Provincial Library and Museum
One of the earliest newspapers to be published in Newcastle upon Tyne was the Newcastle Courant which came out in 1725 and was issued every week until it closed in 1902. From its earliest edition, the Courant carried advertisements and news items concerning Freemasonry in Newcastle and indeed from a careful perusal of the newspapers over the years, it is possible to reconstruct an accurate picture of the state of our Province in those heady days.
One of the earliest advertisements which concerned Freemasonry appeared on 14 September 1728 and read as follows:
‘Books by auction which will be sold on Wednesday 18 September 1728, at Mr. Bartholomew Pratt’s Inn, The White Hart, in the Flesh Market, beginning at 5 o’clock in the evening, and continuing until all books are sold.’
Among the books offered for sale by the unknown seller, was a copy of ‘The Constitutions of Freemasonry’ by James Anderson, published in 1723. This book was one of the very first to be printed concerning Freemasonry and one can only conjecture how it came to Newcastle and how it came up for sale. Original copies of this are quite rare, but a facsimile edition was issued in 1923 to commemorate the 200th anniversary of its first publication.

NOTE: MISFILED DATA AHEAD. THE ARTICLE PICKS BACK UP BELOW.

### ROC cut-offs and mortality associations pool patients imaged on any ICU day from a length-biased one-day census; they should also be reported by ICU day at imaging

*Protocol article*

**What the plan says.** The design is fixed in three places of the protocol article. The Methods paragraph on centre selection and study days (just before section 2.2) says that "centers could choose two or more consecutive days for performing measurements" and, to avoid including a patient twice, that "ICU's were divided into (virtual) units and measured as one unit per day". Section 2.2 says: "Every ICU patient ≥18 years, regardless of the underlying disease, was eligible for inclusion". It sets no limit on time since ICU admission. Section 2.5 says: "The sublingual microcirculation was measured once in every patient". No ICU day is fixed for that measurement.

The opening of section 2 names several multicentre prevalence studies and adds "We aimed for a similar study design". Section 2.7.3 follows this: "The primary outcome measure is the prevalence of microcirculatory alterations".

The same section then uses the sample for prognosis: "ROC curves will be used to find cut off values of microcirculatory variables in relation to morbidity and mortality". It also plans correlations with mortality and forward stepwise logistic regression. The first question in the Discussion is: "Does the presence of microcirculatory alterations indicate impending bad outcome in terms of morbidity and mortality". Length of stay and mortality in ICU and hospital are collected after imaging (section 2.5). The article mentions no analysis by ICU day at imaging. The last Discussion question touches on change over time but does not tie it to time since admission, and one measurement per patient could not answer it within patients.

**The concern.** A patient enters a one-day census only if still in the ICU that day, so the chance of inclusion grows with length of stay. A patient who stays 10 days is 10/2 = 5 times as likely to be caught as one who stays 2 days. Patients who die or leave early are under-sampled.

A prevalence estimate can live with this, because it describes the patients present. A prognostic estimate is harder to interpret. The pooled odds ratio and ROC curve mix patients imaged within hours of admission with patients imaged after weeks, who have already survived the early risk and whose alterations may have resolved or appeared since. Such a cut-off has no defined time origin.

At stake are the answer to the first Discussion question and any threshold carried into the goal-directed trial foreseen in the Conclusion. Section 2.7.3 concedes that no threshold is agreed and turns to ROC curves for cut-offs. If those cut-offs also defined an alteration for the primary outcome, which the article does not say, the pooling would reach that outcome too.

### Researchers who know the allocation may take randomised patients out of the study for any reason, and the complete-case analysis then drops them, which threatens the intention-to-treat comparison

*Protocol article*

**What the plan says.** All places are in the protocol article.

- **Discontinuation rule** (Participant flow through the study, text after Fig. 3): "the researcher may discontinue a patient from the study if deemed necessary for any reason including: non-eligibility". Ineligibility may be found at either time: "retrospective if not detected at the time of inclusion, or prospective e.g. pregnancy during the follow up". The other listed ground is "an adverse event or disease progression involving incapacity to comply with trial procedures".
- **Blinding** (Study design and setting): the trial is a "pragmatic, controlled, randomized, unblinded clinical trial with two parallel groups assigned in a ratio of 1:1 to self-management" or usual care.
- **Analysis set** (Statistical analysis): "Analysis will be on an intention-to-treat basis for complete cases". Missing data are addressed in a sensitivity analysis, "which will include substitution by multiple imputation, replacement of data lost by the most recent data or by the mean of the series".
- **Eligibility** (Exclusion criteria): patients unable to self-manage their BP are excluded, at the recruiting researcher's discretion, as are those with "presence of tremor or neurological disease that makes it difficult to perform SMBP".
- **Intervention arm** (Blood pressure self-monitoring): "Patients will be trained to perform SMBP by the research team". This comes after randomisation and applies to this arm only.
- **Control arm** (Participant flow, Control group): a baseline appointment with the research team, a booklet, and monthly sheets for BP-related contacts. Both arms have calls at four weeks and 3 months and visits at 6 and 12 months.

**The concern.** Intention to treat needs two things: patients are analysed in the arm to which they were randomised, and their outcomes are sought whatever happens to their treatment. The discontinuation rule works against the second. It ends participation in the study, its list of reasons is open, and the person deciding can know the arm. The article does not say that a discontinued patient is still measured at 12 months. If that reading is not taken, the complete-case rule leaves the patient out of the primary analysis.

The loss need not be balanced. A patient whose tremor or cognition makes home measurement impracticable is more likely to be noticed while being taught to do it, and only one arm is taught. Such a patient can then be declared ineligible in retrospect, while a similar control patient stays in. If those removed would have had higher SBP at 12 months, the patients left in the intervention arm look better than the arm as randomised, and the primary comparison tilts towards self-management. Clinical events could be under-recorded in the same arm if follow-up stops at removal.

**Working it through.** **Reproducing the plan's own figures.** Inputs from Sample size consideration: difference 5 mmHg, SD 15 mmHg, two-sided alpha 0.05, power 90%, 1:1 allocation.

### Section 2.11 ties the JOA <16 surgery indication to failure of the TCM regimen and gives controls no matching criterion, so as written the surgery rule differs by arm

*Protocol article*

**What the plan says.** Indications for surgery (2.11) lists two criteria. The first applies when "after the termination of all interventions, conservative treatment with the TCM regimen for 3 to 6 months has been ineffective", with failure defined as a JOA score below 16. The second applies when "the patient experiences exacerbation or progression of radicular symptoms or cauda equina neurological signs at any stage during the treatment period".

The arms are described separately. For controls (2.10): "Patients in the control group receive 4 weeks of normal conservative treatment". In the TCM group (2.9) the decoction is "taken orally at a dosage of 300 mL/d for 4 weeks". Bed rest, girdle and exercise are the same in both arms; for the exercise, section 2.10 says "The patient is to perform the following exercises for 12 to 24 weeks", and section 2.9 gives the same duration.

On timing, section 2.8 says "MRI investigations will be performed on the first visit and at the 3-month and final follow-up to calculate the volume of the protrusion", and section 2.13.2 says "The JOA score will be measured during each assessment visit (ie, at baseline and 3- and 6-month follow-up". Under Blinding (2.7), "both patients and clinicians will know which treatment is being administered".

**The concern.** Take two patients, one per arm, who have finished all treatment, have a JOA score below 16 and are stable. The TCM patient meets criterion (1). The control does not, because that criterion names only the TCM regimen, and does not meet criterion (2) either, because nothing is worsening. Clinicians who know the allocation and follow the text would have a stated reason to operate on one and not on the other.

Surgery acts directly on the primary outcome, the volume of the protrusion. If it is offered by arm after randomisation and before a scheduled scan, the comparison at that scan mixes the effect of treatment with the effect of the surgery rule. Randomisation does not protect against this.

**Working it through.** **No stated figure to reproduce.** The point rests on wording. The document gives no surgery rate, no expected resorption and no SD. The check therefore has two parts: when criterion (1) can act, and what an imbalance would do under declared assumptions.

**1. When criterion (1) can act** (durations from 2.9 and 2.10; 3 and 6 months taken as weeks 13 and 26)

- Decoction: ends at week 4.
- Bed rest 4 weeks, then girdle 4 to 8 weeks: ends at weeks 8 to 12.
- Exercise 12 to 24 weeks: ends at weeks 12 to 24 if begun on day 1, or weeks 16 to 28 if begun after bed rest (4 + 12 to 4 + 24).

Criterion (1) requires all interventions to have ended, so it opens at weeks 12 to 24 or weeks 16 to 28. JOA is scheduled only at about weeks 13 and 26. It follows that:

The formation of a Masonic Library is intended to encourage and stimulate Brethren and other interested bodies in the history, philosophy and development of local and national Freemasonry.
The Province of Northumberland is fortunate that there is not one but two Libraries devoted to Freemasonry and related Orders. The first of those is that maintained by the Societas Rosicrucania in Anglia, commonly abbreviated to the SRIA which meets at Maple Terrace. This Order which is open to Freemasons who seek more esoteric knowledge has been in existence in Newcastle since 1890 and almost from its inception, it began to develop and maintain a library. The objective of the library was ‘the collection and preservation of Masonic documents relating to Freemasonry in general, and especially those which have such reference to the past history of the various Orders in the Province’.
From its earliest days, the SRIA library was overseen by Frederick Schnitger who was a prominent figure in the Province who also donated a large collection of German books relating to Freemasonry and esoteric writings which to this day, still forms an important part of the collection of the SRIA library. The SRIA also keeps the original manuscripts of the ‘Old Charges’ known as the Alnwick MS which had belonged to the old Alnwick Lodge which was in existence in 1701. A number of facsimile copies were reprinted by the SRIA in 1894. All applications to view the SRIA library should be made to W Bro. Ian W Brown PProvGReg at Neville Hall.
With the growth of Freemasonry in Northumberland, there was of course, an increasing interest in the histories and traditions of Freemasonry and there were by the 1890s, literally hundreds of books appertaining to Freemasony and other Orders.